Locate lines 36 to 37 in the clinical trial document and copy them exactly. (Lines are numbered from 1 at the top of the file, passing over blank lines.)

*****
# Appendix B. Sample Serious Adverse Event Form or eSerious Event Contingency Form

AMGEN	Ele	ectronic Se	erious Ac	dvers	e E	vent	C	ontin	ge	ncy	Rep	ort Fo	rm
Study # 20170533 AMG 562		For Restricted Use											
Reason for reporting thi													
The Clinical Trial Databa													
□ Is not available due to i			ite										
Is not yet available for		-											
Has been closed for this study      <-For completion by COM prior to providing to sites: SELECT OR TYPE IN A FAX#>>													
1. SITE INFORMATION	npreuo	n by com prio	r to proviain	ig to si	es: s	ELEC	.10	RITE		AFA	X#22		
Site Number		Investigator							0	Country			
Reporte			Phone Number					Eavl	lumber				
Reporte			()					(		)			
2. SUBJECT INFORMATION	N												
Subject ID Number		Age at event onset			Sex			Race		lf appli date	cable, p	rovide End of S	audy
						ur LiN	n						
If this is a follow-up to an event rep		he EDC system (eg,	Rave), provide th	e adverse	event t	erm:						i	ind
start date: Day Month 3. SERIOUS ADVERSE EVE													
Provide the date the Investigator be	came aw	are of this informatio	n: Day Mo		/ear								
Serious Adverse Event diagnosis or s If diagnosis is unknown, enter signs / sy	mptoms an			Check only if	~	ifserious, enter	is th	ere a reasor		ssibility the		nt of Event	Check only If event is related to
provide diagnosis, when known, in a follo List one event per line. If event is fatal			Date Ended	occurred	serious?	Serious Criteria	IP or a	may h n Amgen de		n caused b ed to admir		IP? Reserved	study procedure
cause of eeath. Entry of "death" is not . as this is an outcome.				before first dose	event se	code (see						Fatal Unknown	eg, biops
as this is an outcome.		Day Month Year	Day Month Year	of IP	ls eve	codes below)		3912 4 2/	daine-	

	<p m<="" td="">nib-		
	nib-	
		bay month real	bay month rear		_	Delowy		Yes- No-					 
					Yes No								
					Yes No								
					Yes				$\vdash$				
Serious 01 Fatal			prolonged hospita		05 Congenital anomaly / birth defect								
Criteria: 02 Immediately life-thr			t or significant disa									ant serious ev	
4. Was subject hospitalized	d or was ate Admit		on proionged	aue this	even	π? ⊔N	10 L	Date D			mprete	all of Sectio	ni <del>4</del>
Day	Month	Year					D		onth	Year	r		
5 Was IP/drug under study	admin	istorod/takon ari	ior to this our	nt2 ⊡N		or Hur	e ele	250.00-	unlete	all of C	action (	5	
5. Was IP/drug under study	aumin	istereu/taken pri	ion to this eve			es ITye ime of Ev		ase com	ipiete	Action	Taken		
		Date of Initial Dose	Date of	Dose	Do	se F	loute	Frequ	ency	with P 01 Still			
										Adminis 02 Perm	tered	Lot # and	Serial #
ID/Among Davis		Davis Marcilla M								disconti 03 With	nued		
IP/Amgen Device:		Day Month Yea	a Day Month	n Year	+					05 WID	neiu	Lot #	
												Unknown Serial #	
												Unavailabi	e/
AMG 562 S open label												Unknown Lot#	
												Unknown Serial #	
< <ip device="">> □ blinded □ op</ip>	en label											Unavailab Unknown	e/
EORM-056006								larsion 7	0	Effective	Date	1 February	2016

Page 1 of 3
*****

										Adminis 02 Perm	tered	Lot # and	Serial #
ID/Among Davis		Davis Marcilla M								disconti 03 With	nued		